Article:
Heart failure (HF) affects approximately 6.2 million people in the United States and has a 5-year mortality rate of approximately 42%. The 30-day heart failure hospital readmission rate is 23%. In many cases, these readmissions are caused by factors such as blood pressure increases that could be avoided if proactively managed.
Research Supports the Role of RPM in Reducing Hospitalizations and Mortality for Heart Failure Patients
Clinical research shows that remote patient monitoring can reduce hospitalizations, readmissions, and mortality for heart failure patients by enabling clinicians to intervene in a timely manner and proactively adjust treatment and/or medication at home. Blood pressure monitors can be used to monitor blood pressure. In addition, remote weight scales can be used to detect spikes in weight from fluid retention, an early sign of heart failure exacerbations.
Structured telephone support improved patient quality of life, self-care behaviors, heart failure knowledge, and overall satisfaction relative to patients without remote monitoring. Patients reported feeling more aware of their condition, more empowered to make appropriate lifestyle choices, and less anxiety.
We understand that healthcare providers need to direct their limited resources to programs that have been clinically proven to positively impact patient outcomes. That is why we compiled and synthesized a collection of 13 studies that scientifically demonstrate how RPM can help heart failure patients.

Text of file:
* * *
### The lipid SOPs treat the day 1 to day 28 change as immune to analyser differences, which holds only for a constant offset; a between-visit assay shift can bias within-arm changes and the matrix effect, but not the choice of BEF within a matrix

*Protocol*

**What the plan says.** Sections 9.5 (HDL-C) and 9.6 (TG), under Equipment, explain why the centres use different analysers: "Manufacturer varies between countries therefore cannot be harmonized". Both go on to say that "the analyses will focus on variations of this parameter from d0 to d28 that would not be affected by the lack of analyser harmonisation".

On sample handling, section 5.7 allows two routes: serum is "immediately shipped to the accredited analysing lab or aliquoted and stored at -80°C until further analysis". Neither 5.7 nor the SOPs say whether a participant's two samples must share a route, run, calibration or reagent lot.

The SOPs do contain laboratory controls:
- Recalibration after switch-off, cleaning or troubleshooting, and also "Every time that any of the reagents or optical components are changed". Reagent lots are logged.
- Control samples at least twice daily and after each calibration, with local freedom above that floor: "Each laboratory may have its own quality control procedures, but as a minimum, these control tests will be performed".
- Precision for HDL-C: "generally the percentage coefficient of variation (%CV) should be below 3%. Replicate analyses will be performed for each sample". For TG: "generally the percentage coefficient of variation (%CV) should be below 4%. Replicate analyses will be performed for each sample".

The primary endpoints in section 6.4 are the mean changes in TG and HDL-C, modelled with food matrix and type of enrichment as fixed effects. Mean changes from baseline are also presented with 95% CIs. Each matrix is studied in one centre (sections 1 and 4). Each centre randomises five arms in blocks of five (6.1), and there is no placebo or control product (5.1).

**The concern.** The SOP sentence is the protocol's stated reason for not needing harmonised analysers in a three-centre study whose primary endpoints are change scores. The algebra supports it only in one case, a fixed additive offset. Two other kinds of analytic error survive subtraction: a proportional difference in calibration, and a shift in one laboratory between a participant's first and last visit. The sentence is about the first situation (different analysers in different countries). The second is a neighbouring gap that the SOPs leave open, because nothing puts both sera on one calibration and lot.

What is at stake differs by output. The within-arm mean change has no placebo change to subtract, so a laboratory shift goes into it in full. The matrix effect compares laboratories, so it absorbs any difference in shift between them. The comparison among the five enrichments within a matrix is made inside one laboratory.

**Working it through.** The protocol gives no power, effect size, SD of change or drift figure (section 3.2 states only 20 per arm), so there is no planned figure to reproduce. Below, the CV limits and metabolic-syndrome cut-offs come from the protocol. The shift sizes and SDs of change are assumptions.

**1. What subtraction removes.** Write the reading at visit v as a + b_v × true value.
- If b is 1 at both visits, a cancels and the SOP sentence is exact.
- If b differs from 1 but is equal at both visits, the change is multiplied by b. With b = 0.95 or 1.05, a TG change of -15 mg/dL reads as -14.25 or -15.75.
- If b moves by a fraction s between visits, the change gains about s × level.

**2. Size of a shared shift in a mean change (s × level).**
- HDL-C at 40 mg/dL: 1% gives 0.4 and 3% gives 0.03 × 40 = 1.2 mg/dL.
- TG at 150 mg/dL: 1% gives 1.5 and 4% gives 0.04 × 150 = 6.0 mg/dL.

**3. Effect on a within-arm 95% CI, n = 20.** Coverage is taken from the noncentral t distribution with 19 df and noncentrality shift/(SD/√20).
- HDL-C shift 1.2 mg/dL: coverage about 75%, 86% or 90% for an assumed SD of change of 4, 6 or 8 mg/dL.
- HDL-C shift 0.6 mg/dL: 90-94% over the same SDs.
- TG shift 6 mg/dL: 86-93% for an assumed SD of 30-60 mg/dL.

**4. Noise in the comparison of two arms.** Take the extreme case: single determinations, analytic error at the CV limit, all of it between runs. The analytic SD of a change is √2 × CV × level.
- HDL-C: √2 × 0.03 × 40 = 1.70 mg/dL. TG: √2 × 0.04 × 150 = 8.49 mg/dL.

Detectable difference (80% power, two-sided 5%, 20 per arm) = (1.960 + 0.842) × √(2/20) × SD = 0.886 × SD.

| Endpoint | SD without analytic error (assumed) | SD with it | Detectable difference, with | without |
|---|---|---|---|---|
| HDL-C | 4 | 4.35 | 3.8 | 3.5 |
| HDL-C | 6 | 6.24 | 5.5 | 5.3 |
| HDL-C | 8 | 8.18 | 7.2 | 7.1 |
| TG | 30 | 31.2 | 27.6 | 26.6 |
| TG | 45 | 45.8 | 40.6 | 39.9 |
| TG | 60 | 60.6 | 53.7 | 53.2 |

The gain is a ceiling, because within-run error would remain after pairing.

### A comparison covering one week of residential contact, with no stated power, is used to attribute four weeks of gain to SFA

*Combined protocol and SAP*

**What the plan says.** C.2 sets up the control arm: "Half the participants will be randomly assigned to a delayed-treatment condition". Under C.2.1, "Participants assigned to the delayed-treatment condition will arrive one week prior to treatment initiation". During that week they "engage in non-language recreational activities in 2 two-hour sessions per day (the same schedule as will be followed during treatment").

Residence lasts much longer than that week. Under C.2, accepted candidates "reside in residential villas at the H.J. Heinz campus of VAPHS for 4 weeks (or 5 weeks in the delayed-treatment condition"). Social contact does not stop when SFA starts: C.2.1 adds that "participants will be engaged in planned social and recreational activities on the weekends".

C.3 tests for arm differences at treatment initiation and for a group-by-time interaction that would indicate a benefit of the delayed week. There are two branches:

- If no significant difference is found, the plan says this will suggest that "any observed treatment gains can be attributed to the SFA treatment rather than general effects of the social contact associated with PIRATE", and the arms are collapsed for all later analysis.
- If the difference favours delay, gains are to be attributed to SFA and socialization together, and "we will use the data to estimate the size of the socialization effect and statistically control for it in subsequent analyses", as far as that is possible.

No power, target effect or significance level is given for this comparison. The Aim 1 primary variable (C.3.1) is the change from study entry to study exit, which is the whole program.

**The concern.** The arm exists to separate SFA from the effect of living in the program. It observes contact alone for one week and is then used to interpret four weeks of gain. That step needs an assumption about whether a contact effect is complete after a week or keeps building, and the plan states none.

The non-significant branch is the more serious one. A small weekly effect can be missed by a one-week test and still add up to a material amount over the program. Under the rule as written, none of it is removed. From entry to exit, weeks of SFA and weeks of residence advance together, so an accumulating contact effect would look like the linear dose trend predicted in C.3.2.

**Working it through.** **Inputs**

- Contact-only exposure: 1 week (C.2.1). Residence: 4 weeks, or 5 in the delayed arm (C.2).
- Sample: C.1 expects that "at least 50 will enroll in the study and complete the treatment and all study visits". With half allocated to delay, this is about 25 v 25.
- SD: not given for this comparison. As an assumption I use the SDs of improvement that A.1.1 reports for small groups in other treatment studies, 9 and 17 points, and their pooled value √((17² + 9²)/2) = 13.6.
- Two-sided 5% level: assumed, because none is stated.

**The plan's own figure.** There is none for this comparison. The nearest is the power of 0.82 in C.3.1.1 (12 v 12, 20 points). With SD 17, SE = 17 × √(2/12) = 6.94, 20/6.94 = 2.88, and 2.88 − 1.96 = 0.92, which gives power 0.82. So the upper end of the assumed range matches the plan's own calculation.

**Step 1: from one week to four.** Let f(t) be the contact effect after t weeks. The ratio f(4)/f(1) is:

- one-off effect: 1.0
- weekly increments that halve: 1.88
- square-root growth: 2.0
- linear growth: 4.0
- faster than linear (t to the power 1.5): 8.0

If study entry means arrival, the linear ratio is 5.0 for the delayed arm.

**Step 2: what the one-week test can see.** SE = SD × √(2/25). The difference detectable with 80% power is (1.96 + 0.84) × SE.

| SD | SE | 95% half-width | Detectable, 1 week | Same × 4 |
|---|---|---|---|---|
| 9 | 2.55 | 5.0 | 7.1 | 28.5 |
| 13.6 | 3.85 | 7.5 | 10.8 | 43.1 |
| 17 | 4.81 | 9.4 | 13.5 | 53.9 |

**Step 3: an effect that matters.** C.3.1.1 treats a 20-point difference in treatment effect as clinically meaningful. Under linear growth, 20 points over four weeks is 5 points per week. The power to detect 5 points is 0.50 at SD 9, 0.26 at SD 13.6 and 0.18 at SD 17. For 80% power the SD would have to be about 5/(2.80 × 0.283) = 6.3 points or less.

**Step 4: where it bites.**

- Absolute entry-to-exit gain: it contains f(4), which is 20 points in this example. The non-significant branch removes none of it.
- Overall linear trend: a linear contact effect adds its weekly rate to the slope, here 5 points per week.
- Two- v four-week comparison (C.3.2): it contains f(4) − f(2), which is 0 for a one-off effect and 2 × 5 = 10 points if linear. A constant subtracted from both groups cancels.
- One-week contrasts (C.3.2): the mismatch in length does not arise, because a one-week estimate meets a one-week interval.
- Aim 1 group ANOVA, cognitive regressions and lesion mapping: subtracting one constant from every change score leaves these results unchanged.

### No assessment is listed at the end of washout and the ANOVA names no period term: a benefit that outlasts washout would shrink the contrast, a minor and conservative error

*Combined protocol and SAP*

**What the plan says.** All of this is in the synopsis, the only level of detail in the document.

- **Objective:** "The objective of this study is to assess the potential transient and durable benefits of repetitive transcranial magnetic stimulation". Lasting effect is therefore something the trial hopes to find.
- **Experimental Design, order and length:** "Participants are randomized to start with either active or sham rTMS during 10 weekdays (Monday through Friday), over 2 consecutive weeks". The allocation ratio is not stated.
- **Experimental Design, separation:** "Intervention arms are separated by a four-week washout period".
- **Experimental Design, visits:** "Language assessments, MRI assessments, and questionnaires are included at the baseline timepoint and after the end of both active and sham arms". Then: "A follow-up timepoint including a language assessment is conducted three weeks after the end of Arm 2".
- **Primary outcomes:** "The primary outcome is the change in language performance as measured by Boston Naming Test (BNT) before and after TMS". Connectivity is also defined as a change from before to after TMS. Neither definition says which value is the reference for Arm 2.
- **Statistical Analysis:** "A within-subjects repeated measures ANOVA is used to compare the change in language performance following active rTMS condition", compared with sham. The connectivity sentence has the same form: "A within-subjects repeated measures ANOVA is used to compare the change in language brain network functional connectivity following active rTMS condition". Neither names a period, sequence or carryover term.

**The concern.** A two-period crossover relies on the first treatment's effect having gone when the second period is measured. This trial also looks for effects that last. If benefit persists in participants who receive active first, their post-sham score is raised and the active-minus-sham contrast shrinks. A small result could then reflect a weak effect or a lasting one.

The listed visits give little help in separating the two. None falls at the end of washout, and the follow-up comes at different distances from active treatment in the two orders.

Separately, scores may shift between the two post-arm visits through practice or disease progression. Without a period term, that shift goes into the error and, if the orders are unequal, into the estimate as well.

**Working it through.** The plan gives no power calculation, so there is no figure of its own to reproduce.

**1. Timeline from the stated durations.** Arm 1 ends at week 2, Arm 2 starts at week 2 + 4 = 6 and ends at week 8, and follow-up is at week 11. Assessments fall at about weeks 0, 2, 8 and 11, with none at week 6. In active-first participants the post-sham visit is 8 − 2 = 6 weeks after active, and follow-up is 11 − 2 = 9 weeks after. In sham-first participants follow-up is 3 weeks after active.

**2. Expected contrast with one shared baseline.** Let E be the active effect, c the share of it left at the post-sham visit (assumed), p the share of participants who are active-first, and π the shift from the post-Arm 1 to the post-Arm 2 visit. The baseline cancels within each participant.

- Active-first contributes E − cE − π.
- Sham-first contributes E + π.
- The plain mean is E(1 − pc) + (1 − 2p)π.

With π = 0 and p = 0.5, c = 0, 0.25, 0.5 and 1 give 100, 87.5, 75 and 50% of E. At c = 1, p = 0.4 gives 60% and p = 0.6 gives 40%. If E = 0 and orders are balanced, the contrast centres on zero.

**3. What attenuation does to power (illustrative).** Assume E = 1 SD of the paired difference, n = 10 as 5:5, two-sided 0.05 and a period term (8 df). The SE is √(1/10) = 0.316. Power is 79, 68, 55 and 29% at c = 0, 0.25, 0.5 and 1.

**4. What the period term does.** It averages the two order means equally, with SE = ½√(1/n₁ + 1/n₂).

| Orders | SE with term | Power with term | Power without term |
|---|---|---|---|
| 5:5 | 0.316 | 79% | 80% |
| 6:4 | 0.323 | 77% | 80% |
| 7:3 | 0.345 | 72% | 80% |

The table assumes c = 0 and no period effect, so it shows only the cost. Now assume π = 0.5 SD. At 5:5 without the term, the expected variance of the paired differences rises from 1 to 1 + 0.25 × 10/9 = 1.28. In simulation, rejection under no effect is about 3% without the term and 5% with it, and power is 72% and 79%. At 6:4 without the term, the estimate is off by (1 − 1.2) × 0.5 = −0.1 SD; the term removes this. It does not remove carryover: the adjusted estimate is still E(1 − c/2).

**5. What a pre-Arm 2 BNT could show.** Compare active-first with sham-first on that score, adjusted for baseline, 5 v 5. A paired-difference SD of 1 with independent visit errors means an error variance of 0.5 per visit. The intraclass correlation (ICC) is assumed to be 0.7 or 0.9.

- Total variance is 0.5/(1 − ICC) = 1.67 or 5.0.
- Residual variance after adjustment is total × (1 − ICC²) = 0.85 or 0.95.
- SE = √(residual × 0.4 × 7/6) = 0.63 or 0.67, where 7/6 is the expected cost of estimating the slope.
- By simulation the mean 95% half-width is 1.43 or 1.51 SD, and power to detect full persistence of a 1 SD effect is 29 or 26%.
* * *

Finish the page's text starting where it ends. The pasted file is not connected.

Highlights of the Research on RPM for Heart Failure Include
- The 30-day hospital readmission rate during a Mt Sinai hospital study was 10% for the RPM program, compared with an average of approximately 23%. Home telemonitoring reduced mortality (risk ratio = 0.64; 95% CI: 0.48-0.85) compared with usual care.
- About 70% of telemonitoring patients completed at least 80% of their possible daily readings. Our findings provide evidence of improved quality of life through improved self-care.
- Home telemonitoring interventions reduce the relative risk of all-cause mortality (0.60 to 0.85) and heart failure-related hospitalizations (0.64 to 0.86) compared with usual care.
- Structured telephone support (RR 0.80; 95% CI=0.63-1.00) and telemonitoring (RR 0.56; 95% CI=0.41-0.76) interventions reduced mortality. Structured telephone support interventions reduced heart failure-related hospitalizations (RR 0.81; 95% CI=0.67-0.99).
How to Use the RPM Heart Failure Research
Physicians and ordering providers rely on the results of clinical research studies every day to make patient care decisions. If you have an existing RPM program or are considering launching one, these studies can be used to:
- Educate physicians on the clinical benefits of RPM
- Justify the investment of staff time and practice resources into launching or maintaining an RPM program
- Improve RPM patient identification and onboarding based on patient populations that can benefit from RPM
Ready to Learn More
Clinical research has also demonstrated that RPM is effective for treating hypertension and diabetes. If you want to talk to an RPM expert about the clinical - and financial - benefits of RPM, please schedule a free consultation.
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